What We Do
Food: The small group of folks who met in 2009 to start The Lord’s Acre had a simple goal which was to grow and donate fresh produce to our local food pantry. In our very first year we delivered on that goal by growing and giving away 3 tons of organic produce grown on barely a quarter of an acre. By year eight, a total of 60 tons of fresh, organic produce had been grown and given not only to our pantry but to other local organizations.
Along the way several things occurred to us: 1.) the number of folks needing food assistance was growing, 2.) growing food for those in need was doable and vital but it was not a solution to hunger 3.) segregating segments of the community’s population is not part of the solution.
We began work on a larger vision and a framework from which, we could evaluate our future growth.
Community: We quickly came to see that there were three components to our work: food, community and education. We also began formulating and using the motto: “There are many types of hunger. Everyone’s hungry for something. Everyone has something to give.” And finally, we created a grid of questions that help us evaluate the choices we make.
• Does it bring people together or keep them segregated?
• Does it empower others? Give them a voice?
• Does it empower others?
• Will there be real outcomes or is this just activity?
In our third year we knew we needed to hear from our community. We began a year-long food survey in order to listen to our farmers, pantry clients, teachers, food providers, and citizens. Our Lord’s Acre community was expanding. To do good work, we also needed to collaborate with and learn from others outside our physical community.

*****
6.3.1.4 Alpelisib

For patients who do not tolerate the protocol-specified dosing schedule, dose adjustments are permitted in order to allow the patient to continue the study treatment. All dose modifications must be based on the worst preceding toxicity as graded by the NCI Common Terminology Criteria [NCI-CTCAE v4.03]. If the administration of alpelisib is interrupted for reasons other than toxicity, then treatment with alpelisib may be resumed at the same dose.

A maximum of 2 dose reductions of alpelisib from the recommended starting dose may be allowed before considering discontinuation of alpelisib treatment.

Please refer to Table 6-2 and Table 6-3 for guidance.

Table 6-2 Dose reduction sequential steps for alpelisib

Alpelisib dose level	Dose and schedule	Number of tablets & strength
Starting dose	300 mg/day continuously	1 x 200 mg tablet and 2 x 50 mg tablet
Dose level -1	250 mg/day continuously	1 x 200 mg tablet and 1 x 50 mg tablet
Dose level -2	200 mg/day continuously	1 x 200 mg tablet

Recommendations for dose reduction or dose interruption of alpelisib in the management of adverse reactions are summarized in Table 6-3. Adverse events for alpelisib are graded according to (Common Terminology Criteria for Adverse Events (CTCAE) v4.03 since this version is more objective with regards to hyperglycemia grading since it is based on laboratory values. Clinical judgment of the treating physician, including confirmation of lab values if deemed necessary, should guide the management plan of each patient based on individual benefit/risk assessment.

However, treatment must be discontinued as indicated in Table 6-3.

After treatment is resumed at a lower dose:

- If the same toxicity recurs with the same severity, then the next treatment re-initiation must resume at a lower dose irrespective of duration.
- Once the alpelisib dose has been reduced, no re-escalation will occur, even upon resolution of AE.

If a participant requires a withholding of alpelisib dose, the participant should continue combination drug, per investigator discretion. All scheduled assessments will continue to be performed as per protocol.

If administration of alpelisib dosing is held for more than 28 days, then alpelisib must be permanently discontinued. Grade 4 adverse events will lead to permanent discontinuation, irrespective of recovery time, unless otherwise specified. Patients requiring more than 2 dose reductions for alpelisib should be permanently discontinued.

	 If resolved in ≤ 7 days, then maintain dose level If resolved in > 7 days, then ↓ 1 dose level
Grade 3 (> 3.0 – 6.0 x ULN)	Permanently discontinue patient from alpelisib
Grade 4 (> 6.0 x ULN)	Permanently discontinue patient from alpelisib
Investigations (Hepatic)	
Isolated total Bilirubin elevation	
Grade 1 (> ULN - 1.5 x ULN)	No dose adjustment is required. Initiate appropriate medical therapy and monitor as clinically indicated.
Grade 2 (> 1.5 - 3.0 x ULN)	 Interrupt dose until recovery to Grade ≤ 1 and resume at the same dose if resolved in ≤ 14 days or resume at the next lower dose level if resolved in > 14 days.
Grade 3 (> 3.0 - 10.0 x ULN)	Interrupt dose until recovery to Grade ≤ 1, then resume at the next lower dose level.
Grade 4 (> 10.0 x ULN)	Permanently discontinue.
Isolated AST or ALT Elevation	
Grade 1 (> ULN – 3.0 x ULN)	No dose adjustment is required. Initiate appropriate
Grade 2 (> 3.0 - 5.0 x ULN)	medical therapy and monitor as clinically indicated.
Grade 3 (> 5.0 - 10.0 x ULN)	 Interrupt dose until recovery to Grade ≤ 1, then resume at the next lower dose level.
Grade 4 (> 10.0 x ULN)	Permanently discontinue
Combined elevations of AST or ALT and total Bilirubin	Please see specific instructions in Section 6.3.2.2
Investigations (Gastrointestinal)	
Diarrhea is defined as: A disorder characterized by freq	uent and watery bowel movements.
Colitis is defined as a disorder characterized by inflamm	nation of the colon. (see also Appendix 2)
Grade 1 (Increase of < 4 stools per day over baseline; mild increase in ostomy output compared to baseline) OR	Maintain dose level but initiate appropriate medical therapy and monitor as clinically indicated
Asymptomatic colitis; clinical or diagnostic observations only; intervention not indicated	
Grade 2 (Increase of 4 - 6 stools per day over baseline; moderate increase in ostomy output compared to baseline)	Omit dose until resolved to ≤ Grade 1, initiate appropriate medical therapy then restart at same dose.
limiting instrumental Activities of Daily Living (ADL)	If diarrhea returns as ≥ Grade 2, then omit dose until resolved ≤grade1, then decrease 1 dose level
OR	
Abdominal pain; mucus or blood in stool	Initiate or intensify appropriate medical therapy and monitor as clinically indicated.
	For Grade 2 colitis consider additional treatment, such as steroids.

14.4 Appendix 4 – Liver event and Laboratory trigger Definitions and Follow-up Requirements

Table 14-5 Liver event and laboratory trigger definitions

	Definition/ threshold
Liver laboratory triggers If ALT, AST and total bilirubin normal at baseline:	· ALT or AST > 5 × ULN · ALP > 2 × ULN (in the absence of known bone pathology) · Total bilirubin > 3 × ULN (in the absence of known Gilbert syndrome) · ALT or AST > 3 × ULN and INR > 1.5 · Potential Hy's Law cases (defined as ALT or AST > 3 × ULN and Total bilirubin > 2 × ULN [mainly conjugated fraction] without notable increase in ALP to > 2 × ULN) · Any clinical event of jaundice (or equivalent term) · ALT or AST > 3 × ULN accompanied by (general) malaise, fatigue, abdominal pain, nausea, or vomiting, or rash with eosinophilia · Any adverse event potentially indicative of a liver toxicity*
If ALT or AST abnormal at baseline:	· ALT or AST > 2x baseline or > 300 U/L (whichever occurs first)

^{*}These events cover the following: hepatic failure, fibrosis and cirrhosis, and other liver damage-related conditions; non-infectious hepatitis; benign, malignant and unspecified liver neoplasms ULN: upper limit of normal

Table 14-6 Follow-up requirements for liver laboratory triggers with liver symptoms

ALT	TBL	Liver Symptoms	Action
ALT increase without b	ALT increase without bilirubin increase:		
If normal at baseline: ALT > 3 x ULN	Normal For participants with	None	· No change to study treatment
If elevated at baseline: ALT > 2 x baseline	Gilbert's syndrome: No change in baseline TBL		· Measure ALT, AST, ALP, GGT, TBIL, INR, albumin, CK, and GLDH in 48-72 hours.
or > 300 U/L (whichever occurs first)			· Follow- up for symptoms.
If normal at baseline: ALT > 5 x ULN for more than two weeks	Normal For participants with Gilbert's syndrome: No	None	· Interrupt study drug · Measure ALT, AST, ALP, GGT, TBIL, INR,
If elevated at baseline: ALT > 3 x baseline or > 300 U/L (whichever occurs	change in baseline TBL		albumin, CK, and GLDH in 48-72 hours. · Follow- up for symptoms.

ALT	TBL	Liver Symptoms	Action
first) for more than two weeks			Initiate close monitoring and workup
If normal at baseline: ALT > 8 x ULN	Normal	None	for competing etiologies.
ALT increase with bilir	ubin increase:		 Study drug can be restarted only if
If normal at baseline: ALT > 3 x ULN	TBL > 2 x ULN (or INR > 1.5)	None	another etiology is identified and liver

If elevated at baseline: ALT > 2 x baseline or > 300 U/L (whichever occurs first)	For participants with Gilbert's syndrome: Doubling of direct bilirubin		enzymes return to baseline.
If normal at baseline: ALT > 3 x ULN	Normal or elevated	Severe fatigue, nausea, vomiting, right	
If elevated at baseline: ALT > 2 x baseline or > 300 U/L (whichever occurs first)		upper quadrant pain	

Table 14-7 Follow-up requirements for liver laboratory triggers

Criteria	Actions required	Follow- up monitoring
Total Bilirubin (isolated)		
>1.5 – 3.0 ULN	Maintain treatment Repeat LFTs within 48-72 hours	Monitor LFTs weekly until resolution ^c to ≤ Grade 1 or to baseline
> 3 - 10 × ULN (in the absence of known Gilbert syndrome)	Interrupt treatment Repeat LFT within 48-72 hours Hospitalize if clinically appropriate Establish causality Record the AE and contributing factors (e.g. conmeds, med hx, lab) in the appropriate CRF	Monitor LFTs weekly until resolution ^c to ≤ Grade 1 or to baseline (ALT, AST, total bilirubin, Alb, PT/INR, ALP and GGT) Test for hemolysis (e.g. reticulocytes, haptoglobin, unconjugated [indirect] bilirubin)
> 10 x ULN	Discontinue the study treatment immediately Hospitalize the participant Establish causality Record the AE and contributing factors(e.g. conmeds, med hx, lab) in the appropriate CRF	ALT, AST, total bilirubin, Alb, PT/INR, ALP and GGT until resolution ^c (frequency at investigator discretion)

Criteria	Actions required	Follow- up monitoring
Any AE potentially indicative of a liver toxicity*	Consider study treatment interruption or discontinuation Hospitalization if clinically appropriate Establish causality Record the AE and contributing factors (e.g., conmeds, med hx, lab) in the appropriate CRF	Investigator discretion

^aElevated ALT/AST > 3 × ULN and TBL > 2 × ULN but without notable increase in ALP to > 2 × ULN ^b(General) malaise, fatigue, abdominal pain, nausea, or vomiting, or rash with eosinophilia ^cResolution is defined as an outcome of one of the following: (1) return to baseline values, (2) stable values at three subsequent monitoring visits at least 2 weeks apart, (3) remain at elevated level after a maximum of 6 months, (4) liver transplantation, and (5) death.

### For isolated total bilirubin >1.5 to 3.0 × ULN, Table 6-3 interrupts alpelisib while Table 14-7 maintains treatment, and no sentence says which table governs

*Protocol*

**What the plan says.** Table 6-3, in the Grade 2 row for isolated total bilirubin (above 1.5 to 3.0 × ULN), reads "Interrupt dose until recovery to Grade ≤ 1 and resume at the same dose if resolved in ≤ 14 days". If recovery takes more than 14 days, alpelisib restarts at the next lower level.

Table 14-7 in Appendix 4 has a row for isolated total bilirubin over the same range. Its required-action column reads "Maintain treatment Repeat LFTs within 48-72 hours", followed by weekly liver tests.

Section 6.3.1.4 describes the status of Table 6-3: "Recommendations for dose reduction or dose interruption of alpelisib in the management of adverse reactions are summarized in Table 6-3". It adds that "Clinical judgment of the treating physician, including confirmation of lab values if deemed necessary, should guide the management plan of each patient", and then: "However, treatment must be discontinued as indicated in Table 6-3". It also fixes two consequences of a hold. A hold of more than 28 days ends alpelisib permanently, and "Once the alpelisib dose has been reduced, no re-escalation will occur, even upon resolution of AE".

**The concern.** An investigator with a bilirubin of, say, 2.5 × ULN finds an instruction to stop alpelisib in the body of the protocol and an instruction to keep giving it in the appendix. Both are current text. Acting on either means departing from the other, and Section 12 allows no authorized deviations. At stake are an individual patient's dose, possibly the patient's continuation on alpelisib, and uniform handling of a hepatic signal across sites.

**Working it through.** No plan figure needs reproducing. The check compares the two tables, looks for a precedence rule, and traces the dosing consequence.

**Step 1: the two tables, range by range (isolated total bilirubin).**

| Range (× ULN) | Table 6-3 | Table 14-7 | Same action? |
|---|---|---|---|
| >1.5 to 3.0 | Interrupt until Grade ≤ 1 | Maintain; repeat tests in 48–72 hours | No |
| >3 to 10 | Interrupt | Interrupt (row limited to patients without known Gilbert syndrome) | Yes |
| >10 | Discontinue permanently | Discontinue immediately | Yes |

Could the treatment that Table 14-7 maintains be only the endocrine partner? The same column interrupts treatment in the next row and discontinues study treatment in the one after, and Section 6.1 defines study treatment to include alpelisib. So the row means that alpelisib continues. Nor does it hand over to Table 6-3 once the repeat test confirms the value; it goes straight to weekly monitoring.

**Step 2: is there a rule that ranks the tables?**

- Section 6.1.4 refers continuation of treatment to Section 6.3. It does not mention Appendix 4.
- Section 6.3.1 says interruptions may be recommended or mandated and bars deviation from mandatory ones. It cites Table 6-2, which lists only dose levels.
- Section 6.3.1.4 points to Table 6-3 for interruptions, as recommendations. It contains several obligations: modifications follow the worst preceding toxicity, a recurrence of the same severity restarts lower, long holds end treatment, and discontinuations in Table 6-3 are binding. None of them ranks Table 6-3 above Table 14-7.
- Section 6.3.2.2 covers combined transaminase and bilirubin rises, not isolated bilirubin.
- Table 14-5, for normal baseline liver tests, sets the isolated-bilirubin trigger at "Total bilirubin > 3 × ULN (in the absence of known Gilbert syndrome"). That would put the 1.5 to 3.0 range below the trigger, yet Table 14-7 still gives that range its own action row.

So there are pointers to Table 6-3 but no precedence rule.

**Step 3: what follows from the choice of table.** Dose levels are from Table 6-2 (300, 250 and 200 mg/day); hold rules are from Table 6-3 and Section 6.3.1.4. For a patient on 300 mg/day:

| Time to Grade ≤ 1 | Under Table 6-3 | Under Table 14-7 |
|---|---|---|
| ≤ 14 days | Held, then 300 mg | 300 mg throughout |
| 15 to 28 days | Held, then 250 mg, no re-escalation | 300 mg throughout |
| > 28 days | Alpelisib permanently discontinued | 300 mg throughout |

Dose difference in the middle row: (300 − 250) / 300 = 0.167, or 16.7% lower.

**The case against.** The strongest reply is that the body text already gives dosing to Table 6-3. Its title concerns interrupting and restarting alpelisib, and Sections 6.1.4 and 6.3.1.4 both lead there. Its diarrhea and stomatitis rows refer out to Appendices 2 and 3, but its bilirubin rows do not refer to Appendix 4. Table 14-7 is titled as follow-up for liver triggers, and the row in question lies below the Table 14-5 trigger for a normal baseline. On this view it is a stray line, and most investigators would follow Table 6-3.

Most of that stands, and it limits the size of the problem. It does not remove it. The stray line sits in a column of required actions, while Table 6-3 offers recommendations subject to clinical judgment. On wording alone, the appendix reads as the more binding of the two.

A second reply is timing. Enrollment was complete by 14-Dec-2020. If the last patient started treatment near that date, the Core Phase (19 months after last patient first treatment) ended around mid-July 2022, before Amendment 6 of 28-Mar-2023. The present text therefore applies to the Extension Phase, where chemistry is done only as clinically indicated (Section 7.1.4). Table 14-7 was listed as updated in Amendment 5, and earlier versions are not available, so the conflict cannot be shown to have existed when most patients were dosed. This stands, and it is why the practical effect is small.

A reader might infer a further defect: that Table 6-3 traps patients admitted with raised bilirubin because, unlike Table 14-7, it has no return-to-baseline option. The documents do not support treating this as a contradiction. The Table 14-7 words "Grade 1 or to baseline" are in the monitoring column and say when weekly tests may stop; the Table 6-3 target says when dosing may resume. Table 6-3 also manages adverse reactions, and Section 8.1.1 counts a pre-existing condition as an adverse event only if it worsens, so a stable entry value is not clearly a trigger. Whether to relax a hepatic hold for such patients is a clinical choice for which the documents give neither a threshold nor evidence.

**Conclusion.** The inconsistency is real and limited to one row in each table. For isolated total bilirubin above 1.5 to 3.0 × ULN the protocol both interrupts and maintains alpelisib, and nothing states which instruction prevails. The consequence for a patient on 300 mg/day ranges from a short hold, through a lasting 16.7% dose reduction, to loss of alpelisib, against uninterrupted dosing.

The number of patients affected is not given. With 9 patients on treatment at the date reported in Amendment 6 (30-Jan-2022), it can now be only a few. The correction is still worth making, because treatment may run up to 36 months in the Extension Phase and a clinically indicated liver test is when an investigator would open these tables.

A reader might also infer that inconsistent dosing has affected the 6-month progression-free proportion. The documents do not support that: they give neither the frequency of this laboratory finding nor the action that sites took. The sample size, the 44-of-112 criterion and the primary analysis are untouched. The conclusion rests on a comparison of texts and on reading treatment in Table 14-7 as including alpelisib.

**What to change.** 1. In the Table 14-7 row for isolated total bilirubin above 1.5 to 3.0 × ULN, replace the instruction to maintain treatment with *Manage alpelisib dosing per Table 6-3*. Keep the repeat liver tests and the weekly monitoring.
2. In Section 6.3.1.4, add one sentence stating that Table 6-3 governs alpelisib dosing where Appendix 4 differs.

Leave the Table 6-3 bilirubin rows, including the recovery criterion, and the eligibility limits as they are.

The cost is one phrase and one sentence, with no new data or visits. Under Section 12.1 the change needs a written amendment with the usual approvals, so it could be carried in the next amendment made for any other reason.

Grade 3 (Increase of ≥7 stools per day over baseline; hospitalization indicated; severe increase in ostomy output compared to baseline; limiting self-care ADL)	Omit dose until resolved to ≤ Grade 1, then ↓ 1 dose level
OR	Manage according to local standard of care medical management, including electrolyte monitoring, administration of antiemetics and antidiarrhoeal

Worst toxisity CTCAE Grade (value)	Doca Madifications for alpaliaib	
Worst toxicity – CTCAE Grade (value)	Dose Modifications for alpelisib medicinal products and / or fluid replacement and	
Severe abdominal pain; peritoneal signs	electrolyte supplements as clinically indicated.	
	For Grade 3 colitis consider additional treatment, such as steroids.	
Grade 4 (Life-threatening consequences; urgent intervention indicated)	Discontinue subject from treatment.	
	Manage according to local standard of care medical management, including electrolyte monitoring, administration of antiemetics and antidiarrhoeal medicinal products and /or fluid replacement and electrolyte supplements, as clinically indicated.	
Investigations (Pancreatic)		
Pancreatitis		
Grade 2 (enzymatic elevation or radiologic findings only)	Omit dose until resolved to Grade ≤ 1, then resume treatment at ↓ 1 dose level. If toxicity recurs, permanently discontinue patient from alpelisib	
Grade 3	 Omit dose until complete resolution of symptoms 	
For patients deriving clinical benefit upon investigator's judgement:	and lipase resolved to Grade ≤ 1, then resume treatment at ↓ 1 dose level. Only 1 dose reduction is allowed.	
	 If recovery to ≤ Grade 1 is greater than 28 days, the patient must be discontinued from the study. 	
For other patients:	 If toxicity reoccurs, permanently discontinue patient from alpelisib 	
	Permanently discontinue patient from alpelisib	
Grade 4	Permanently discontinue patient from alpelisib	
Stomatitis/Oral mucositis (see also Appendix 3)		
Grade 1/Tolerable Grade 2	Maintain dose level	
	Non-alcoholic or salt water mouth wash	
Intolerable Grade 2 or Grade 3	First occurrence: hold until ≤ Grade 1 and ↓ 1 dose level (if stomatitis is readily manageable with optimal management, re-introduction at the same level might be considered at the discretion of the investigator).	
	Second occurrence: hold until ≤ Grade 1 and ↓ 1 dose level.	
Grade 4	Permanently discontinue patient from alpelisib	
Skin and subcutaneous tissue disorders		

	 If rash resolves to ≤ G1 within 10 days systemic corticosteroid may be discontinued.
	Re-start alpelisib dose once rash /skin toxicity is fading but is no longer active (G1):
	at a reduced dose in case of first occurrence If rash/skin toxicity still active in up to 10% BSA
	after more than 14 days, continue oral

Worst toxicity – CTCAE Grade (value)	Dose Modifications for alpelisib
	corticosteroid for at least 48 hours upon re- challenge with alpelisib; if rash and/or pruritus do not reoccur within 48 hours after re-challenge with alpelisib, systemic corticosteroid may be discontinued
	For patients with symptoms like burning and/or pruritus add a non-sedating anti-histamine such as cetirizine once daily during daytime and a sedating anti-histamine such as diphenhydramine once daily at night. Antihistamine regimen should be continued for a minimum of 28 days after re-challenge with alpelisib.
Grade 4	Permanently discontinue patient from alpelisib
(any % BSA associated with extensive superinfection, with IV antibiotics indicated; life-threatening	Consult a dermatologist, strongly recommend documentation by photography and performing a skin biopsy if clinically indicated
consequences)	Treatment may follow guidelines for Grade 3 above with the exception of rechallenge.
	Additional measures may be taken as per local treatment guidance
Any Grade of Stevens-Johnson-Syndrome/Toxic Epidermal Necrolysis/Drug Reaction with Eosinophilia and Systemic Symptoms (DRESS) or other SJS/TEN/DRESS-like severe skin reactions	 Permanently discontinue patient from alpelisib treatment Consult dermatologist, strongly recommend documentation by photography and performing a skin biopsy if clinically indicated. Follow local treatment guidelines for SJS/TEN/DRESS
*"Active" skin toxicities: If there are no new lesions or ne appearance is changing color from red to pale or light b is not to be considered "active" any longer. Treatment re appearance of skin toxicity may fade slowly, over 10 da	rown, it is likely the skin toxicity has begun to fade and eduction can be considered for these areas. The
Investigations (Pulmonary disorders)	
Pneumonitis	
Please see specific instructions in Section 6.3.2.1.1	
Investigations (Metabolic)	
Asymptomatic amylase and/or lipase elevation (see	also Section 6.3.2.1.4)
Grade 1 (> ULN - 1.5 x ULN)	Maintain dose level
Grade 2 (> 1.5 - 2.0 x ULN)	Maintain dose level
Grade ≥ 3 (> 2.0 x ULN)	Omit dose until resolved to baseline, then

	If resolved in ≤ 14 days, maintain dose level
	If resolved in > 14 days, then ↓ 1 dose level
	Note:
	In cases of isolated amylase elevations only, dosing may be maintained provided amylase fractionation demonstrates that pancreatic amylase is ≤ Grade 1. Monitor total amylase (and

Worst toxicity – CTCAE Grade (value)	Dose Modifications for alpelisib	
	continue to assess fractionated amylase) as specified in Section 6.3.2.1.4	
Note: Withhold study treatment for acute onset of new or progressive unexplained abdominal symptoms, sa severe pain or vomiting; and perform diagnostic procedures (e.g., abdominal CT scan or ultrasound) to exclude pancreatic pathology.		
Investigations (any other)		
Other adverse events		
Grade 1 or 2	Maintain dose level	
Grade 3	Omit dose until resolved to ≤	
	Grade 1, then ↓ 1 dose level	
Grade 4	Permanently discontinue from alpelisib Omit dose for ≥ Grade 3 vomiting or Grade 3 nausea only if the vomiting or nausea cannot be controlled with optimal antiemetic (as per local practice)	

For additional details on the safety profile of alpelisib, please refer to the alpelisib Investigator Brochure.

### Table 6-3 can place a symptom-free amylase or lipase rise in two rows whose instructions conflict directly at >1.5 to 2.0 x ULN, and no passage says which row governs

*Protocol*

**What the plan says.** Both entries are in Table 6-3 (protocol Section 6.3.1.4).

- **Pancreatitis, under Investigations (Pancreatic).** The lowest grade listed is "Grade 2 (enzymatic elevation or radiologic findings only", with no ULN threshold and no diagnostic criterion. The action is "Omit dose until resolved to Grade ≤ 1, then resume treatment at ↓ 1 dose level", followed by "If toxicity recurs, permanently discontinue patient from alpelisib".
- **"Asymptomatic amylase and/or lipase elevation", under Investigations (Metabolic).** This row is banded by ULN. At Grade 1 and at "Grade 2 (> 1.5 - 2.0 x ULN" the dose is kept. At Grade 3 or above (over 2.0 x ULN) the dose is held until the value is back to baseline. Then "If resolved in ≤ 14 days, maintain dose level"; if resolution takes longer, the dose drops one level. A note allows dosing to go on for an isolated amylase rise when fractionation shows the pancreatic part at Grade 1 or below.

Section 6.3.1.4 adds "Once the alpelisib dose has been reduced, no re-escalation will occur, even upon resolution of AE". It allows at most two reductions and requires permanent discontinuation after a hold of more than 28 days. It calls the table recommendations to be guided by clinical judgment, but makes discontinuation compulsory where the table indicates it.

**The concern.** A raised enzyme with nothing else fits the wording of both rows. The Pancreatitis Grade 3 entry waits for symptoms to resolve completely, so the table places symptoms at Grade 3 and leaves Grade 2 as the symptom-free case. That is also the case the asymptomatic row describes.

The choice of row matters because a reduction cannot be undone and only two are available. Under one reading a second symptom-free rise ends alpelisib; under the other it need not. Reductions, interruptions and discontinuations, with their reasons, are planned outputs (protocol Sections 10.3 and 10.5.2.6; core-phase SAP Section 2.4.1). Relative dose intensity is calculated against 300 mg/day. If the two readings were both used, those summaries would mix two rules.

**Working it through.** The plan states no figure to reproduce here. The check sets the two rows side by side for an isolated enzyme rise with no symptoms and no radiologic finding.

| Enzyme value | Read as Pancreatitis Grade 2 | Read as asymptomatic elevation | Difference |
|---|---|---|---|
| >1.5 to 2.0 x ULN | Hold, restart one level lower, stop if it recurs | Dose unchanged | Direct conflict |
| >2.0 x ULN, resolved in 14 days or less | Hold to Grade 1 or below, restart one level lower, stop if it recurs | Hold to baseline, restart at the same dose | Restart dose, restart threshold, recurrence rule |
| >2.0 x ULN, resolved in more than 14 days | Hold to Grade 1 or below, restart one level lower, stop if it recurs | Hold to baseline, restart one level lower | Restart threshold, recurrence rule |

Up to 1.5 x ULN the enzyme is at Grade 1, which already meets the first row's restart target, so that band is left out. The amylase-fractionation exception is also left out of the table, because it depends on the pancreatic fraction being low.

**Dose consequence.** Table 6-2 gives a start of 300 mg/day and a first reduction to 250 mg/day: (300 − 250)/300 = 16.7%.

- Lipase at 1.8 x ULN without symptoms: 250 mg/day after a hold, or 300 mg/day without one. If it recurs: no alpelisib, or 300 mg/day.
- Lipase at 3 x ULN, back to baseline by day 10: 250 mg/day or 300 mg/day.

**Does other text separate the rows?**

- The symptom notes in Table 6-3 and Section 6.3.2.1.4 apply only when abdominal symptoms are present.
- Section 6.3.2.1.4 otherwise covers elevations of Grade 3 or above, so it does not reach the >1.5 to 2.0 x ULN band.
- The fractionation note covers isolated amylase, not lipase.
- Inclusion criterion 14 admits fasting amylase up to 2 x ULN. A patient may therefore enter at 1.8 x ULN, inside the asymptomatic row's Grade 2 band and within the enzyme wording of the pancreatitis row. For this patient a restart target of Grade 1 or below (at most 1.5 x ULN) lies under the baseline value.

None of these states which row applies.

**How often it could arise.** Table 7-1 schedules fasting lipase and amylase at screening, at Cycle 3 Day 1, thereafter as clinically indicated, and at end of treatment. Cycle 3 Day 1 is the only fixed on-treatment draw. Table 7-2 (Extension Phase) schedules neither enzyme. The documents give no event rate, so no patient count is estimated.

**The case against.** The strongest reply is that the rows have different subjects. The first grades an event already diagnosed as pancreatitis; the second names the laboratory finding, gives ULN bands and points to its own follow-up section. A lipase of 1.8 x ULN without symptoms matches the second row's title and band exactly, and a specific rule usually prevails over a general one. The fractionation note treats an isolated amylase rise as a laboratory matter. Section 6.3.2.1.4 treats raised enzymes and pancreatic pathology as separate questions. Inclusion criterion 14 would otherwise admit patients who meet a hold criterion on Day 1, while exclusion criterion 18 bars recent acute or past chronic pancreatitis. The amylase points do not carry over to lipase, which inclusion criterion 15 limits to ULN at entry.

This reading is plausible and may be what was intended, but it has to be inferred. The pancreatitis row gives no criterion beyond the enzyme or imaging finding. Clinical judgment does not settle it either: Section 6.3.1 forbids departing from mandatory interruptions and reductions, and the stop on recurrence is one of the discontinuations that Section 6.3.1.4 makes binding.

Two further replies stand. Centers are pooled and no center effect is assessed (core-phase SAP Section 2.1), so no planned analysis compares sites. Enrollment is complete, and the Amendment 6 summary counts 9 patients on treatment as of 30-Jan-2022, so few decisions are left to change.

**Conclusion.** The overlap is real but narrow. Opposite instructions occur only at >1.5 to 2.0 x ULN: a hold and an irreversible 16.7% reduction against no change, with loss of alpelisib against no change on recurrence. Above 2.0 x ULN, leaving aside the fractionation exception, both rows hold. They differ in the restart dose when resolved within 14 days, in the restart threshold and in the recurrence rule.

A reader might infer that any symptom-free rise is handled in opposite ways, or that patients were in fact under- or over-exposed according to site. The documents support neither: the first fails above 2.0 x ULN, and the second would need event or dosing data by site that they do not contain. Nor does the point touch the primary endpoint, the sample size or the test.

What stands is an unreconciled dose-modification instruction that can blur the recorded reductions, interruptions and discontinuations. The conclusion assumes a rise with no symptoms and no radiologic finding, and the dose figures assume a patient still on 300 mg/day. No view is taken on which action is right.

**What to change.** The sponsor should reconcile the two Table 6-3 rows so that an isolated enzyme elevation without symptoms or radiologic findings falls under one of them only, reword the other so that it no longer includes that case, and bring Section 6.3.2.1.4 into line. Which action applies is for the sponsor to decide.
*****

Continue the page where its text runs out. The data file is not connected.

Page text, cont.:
Today we partner with groups such as Organic Grower’s School, North Carolina Community Garden Partners, Gardens That Give WNC, Warren Wilson College, UNCA, Appalachian Sustainable Agriculture Project, Come to the Table, Food, Faith and Religious Leadership Initiative and more.
Education: Education is typically seen as the ultimate solution to most social problems, and while we give and receive a great deal of education at The Lord’s Acre, relationships come first. Knowing what needs to be done and knowing how to do it are one thing. Working WITH people and the land to create something new is quite another.
At The Lord’s Acre, education within relationship takes many forms but is always as personal as we can make it. From children with tiny wheelbarrows in our SPROUTS classes to discussions with college students about food security, we prefer quality over quantity. Our internship program is academically comprehensive yet we emphasize the heart-work aspect of the job.
Classes and workshops talk about what to do but always based on why we are called to do it and what we believe about it. We encourage everyone who works with us to critique our work, give us feedback and help us grow.
What people do is always defined first of all, by what they believe. We believe communities are better equipped to understand and solve their particular issues surrounding hunger, obesity and food access and that given support, they will create their own unique solutions. The Lord’s Acre could just grow food and give it away but that would not involve others, nor would it create relationships which we believe to be key in eradicating hunger.
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